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Re: [xmca] Soft Power and Collective Sense Making

Mike, you have paused to hear others questions.

I would like to ask how central to development are "values for a good life?"

I extracted this phrase from Mariane Hedegaard's article which you
reference. On page 66 she writes, "A diversity of traditions and values for
a good life is central for outlining a cultural-historical approach to
development and important for the conceptualization of children's
development THROUGH their participation IN a variety of institutional

Do others share Mariane's understanding that  locating contrasting values
of the good life is a central key question for cultural historical theory
of child development? [as a general question].

Different practice TRADITIONS with different demands and expectations seen
AS different understandings of "values of the good life". These contrasting
values INFLUENCE [not constitute] a preschool child's activity and social
situation of development as well as create crisis in the child's social

I will now pause and wait to hear others questions.


On Sat, May 11, 2013 at 10:01 AM, mike cole <lchcmike@gmail.com> wrote:

> Dear David ES-
> I hope you will join in the discussion of your interesting paper on soft
> power and sense making that has appeared
> in MCA. It has been chosen not only by members of xmca for discussion, but
> by Taylor and Francis as something
> like "article of the week" for their current marketing through new media.
> Congratulations, that is a first of some sort.
> I was intrigued from the very opening sentence and by the great potential
> of your article to help build a deeper
> understanding of the Bernstein/Vygotsky/Daniels relationship.
> First, I was intrigued by your assertion that "Post-Vygotskian theorists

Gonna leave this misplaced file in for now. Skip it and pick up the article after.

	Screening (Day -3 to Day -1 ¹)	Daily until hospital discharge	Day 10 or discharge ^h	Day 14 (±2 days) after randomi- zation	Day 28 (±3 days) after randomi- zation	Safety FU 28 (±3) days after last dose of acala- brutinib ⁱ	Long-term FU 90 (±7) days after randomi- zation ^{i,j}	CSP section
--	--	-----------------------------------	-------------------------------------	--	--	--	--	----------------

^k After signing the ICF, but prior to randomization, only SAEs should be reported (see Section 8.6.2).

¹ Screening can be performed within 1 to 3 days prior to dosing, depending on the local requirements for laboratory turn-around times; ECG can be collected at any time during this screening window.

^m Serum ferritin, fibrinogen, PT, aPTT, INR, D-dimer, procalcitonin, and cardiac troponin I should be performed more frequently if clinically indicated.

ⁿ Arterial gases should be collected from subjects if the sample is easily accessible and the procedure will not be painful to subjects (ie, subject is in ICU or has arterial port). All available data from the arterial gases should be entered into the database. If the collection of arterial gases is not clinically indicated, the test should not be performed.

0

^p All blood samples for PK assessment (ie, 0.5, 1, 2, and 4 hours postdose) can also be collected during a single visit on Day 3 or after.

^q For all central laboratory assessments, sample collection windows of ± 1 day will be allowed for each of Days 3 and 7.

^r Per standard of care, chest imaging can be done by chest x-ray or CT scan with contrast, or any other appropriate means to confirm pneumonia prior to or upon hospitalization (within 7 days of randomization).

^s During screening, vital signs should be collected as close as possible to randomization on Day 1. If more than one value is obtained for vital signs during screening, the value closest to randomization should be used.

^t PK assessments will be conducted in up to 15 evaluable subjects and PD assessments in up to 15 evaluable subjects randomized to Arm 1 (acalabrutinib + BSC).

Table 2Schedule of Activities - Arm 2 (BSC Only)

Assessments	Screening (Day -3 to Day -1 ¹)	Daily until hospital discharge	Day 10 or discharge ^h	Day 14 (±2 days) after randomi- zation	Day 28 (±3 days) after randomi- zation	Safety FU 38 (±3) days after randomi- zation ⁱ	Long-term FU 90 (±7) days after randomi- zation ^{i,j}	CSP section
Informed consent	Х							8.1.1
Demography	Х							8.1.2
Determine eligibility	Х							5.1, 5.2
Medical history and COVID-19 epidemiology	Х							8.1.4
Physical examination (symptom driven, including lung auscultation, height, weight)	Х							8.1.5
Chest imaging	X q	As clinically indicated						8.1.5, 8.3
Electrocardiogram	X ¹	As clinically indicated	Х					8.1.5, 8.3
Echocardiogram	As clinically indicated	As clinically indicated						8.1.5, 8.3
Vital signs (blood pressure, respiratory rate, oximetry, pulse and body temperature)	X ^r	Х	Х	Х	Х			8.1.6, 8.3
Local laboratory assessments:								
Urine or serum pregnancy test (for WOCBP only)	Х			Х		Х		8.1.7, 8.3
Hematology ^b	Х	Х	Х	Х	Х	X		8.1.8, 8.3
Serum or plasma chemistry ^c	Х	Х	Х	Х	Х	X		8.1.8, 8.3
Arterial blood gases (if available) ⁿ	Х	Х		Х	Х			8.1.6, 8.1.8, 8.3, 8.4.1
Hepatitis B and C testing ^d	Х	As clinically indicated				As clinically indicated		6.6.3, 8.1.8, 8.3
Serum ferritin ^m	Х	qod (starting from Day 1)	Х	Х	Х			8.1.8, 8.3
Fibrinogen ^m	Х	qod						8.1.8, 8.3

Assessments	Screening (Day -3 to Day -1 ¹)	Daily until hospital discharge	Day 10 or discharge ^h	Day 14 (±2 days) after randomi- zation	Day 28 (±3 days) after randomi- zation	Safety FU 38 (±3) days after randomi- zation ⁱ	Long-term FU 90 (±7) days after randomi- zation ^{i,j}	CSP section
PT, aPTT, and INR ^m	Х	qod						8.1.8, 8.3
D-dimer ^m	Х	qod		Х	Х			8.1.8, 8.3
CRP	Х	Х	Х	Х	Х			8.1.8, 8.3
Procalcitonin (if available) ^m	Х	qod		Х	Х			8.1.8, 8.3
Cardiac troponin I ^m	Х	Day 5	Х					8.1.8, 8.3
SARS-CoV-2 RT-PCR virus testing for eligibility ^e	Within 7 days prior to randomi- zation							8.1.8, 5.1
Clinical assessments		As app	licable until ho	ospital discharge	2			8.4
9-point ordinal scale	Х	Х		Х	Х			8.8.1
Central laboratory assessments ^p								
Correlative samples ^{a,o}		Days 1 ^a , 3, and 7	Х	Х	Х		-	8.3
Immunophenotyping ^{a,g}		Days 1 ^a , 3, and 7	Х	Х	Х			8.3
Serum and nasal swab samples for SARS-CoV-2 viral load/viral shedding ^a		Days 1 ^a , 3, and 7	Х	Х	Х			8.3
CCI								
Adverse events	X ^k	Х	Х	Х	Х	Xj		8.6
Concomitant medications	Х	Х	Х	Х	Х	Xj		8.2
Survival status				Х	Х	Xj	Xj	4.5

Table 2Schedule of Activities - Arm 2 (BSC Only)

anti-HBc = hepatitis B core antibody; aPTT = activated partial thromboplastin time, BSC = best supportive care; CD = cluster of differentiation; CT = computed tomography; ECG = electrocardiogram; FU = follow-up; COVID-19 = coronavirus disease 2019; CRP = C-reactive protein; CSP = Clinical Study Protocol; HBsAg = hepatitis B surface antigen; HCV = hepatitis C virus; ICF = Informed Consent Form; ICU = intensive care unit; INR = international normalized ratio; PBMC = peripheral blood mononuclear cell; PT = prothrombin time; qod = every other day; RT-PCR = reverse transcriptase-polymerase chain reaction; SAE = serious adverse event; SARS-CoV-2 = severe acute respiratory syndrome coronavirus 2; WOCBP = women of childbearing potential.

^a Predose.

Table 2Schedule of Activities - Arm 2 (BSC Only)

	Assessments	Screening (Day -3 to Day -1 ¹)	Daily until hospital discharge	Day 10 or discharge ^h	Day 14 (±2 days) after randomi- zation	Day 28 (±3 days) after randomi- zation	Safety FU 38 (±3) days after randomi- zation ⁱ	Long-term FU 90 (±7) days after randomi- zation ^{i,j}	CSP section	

> have long wrestled with the apparent
> opposition between the sign-mediated nature of collective meanting
> making.... and a focus on the object-oriented
> activity and practical action in cultural-historical perspectives. (my
> emphasis).
> Whose apparent? Who are the people who study sign mediation or
> cultural-historical processes with this opposition?
> The Russians for sure. For them it was a political, life, necessity, and
> many of those who espoused ideas argued
> bitterly during their life times.
> But a couple of decades ago, people in Europe, the US, South America, and
> elsewhere, argued that there is no
> mediation without activity and vice versa, at least where human beings are
> concerned. This is emblematized nicely on the cover of Luis Moll's book on
> Vygotsky and Education, where there is a mediational triangle in a
> context/situation/
> behavior setting/activty. People like Arne Raithel, Yrjo Engestrom, and
> others insisted that cultural-historical (Vygotskian, sign mediated) and
> activity (Leontievan, production/activity grounded approaches were
> complementary, and that the opposition as binary was a product of the
> political context. The people involved in the discussion were, at the time,
> engaged in emailing each other about ideas and holding conferences, in the
> course of which it seemed
> natural to refer to the combined position as CHAT..... so here we are
> chatting!
> -----------
> I am really interested in the way in which you distinguish kinds of frames
> and their relation to the dynamics of
> discourse as they are related to power. Harry long ago sought to combine
> Vygotsky's psychology with Bernstein's
> sociology, and your work continues that tradition.
> I want to wait and see what other's find interesting and what questions
> they ask, but it strikes me as potentially
> useful to pause to find out what questions people have and the perspective
> of others. For those who do not
> have access to the Hedegaard (2013) article from MCA, complain and if my
> suggestion of including that
> article in the discussion is useful, perhaps we can arrange it.
> mike
> This connection appears very clear in the fine article that Marianne
> published to which you refer in your
> article. We did not get to discuss that article at the time, but it is well
> worth revisiting.
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